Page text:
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Kan. Senate Scraps Bill To Ditch Property Taxes For Education Funding

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The Kansas Senate has effectively killed a proposal that would have eliminated property taxes as a source of revenue for public schools.

As the legislative session drew to a close last week, the Senate simply declined to act on the measure passed by the House earlier this month.

"It's dead. It's history. It's defeated," said Mike Matson, a spokesman for Gov. Bill Graves.

Mr. Matson added that the Governor will assemble a citizens' task force with representation from both the public and private sector to study alternatives to the state's current school-finance system.

Although the legislature will reconvene this week for a three-day wrap-up session, there is virtually no chance the property tax measure will be resurrected.

It was unclear, however, whether the defeat of the property-tax measure in Kansas will slow the momentum in other states seeking alternative ways to pay for public education.

Several states, notably Wisconsin, have considered similar measures that would diminish the reliance on property taxes since Michigan dramatically reduced them as a source of school funding in 1993.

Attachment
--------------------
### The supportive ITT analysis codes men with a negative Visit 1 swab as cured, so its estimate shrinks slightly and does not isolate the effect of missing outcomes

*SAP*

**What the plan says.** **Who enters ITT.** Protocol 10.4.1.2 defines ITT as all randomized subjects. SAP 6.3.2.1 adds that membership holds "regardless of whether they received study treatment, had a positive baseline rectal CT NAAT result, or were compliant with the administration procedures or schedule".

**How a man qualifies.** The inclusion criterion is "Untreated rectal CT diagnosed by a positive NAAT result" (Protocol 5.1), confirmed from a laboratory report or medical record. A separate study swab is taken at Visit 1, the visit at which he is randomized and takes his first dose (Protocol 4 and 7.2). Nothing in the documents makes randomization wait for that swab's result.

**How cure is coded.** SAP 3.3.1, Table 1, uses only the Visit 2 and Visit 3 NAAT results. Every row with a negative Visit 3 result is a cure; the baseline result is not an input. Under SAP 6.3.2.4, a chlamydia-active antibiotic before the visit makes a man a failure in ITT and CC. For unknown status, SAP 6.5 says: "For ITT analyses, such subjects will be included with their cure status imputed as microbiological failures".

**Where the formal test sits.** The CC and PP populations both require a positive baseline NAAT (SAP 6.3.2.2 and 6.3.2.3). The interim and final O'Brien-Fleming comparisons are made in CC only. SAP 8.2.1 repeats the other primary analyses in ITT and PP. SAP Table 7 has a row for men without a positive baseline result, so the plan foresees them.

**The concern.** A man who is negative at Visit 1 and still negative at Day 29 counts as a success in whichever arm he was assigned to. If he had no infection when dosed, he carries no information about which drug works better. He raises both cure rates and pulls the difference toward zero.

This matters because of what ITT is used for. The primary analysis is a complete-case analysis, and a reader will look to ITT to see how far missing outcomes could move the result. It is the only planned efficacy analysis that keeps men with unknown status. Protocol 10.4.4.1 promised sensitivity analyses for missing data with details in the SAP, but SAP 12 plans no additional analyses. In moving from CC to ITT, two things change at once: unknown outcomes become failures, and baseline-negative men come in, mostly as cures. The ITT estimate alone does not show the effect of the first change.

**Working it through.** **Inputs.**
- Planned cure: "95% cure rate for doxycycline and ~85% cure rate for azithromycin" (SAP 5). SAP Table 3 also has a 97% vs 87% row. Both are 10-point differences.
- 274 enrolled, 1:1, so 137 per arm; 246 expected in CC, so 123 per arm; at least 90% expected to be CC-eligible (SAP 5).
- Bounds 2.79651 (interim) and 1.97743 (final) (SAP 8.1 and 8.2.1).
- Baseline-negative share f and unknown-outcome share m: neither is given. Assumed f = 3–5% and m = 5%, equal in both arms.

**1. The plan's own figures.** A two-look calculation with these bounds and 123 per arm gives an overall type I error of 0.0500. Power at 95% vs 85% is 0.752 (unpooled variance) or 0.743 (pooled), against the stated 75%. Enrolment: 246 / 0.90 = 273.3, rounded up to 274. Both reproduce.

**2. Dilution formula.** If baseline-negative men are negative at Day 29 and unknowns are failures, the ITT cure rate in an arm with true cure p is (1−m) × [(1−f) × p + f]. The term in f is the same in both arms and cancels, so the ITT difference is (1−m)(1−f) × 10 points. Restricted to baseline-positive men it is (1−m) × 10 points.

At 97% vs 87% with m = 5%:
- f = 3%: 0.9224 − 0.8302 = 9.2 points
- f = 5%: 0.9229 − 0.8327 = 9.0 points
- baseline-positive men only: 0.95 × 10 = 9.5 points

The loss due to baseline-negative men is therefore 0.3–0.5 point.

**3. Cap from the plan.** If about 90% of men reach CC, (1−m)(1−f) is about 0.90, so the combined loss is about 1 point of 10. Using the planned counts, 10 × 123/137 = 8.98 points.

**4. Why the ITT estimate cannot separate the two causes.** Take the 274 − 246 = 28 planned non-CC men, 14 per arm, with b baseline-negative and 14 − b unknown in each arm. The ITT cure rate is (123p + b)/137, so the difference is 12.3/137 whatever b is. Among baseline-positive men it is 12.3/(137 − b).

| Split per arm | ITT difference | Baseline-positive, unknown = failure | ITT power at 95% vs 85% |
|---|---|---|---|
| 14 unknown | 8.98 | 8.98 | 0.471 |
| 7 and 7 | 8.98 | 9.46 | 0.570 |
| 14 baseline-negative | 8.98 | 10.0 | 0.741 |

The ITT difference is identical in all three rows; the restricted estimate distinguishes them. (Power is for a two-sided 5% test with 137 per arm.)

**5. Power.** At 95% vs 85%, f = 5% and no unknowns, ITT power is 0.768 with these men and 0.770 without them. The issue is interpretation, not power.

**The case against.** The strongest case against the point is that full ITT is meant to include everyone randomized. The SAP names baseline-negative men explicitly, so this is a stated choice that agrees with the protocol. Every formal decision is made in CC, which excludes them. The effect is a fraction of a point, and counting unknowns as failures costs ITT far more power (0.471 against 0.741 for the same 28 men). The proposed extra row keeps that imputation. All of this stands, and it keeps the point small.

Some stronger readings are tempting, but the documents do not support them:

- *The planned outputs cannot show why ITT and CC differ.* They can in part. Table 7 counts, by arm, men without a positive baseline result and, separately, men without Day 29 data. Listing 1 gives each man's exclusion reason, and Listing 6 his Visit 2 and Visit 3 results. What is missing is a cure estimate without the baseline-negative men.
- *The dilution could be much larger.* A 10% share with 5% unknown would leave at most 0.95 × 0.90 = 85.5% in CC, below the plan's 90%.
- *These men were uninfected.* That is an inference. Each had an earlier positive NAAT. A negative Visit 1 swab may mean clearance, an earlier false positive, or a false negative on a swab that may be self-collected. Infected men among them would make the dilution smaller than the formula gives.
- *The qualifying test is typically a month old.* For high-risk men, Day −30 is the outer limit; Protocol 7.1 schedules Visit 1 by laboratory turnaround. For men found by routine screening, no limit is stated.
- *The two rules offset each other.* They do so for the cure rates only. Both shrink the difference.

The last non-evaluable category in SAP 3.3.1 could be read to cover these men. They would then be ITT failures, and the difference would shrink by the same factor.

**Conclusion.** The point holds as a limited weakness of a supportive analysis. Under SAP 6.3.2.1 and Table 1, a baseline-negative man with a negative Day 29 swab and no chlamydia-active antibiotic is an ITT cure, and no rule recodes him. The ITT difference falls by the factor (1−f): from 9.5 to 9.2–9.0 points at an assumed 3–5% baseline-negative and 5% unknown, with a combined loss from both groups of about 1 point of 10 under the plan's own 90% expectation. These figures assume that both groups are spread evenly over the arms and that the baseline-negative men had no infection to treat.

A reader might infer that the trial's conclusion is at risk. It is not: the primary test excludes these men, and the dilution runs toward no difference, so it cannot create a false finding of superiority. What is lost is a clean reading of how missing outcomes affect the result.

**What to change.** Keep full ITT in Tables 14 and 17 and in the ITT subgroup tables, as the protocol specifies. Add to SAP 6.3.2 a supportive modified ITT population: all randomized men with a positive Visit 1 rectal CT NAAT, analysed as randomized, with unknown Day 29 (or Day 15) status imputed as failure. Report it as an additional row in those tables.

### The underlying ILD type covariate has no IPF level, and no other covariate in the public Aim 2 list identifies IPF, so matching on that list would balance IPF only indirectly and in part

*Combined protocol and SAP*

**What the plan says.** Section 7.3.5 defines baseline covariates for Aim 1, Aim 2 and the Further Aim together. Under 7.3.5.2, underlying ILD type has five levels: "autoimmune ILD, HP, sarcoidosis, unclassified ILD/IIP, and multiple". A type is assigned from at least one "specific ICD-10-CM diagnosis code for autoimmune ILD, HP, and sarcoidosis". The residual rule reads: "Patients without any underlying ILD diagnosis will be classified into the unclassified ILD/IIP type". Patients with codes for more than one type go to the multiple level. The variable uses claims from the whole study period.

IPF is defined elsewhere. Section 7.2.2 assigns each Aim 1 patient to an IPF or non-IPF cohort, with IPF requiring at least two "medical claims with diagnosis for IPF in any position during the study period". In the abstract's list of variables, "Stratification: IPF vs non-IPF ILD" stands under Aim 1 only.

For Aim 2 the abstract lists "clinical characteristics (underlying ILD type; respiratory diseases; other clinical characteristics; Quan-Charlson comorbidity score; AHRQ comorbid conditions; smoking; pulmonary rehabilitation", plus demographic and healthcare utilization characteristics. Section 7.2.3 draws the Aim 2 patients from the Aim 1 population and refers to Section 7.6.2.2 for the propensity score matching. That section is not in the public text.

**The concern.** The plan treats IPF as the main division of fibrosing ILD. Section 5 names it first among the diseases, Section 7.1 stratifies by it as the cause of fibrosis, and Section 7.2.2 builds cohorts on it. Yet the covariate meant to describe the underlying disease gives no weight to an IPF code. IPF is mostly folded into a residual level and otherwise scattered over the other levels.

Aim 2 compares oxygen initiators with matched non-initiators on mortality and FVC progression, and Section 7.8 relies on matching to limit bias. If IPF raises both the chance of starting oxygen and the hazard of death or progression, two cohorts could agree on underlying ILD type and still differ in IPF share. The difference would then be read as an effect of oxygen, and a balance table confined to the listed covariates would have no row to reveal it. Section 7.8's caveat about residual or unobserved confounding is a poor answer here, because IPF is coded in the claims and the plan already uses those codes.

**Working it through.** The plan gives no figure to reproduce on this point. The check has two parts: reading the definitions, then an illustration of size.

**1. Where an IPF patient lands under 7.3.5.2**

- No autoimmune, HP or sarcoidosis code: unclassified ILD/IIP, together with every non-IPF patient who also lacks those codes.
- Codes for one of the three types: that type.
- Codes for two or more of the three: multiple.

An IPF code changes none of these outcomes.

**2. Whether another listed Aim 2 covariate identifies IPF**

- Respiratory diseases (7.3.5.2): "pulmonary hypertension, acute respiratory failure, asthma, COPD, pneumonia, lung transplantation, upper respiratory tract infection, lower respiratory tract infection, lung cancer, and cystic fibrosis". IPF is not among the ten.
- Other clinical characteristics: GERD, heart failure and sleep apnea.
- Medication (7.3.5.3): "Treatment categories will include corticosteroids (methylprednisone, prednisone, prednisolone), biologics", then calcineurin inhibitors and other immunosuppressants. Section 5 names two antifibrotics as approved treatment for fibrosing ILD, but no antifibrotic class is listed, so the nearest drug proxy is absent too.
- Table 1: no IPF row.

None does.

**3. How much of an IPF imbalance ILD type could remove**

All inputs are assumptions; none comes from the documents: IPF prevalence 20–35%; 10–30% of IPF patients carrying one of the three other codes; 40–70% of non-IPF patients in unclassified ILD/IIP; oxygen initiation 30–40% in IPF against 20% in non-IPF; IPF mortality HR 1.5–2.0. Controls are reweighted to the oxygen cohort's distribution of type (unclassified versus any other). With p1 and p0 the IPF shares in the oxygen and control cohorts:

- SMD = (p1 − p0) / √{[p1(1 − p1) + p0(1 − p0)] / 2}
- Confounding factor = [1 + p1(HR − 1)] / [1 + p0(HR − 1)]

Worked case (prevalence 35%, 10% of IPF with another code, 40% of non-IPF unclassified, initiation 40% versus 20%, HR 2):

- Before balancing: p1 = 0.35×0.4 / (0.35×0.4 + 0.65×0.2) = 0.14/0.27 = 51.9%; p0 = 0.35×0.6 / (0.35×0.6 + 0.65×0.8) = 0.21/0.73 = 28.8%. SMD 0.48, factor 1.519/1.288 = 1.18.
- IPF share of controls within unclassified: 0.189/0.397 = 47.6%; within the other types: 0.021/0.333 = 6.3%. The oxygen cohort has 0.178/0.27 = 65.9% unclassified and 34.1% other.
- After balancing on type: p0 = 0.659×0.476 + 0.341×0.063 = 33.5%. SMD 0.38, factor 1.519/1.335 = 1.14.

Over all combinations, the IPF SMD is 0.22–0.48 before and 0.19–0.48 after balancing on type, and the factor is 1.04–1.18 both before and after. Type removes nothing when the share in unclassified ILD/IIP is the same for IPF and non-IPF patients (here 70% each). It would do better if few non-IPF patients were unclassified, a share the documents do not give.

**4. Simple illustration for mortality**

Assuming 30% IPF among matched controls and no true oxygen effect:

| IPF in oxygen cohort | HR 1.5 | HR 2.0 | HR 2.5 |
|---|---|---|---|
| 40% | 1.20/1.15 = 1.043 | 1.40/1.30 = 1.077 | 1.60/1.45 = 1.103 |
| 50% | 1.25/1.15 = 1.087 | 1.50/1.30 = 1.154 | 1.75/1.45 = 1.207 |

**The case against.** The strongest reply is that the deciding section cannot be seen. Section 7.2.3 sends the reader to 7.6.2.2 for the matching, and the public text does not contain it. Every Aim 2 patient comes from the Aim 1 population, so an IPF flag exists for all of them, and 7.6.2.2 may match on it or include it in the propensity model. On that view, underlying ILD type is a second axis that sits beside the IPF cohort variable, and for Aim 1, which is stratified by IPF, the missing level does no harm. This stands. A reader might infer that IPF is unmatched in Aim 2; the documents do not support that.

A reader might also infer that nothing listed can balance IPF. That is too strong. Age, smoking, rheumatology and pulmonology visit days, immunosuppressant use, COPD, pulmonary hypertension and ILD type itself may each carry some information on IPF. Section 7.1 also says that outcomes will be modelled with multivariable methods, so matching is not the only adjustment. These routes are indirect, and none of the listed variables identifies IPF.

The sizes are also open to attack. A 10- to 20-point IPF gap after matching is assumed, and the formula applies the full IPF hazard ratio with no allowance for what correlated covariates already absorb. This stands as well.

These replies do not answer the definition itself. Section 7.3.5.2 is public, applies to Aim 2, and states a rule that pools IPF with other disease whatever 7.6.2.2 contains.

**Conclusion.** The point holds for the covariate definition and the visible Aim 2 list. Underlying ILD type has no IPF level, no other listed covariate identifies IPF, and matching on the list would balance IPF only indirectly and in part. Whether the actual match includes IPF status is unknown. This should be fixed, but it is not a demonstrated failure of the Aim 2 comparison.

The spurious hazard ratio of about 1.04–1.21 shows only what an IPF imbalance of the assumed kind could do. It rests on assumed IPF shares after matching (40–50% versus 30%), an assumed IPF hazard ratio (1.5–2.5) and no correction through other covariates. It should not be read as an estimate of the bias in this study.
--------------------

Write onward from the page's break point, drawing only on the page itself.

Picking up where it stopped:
Entrenched Revenue Source

The Kansas House had voted 69 to 56 to approve the bill, which would have removed property taxes from the mix of funds that are used to support public schools.

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A Long Shot

Backers of the measure predicted that the revenue lost from property taxes would have been recouped through increases in the state's income and sales taxes.

State education officials, however, had estimated that $600 million a year would be lost if the property tax were eliminated as a revenue source for schools.

Even its supporters realized that the bill faced strong opposition in the Senate. "I don't have any illusions that this is going to become law," Rep. Doug Mays said during the House debate.

The property-tax measure had not been popular in wealthy areas of the state because it would have increased individual income taxes by 18 percent.

In many cases, well-to-do taxpayers would have had to pay more in taxes than they would have gained by the abolition of the 35-mill property levy for schools.

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